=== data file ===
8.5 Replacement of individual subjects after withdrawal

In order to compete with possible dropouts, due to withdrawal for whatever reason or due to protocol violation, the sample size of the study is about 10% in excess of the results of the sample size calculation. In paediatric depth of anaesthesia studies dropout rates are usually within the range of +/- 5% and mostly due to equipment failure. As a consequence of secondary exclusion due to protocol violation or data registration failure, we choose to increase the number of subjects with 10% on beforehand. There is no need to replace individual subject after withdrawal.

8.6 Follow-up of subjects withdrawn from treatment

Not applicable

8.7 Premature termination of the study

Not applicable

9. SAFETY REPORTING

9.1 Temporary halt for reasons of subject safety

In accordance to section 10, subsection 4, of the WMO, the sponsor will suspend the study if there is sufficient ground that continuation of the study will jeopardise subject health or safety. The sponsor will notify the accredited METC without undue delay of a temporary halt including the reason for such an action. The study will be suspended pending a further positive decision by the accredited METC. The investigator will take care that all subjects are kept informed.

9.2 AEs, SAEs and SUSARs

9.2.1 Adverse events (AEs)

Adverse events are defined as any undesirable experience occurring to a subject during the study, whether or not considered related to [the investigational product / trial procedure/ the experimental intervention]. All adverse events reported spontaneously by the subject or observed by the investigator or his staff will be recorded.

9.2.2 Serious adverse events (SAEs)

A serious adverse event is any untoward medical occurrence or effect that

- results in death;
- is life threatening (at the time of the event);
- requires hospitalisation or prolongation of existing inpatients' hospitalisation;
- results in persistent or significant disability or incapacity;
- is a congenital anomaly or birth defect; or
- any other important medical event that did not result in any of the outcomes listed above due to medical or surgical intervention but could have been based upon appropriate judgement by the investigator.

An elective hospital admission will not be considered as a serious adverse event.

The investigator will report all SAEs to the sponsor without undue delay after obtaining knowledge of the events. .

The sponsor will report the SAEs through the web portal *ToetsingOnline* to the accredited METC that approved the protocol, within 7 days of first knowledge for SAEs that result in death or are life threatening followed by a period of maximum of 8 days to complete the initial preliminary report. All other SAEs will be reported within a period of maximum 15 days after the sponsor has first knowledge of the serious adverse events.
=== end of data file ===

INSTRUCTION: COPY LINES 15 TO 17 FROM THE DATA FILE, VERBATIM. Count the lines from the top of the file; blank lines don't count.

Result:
- results in death;
- is life threatening (at the time of the event);
- requires hospitalisation or prolongation of existing inpatients' hospitalisation;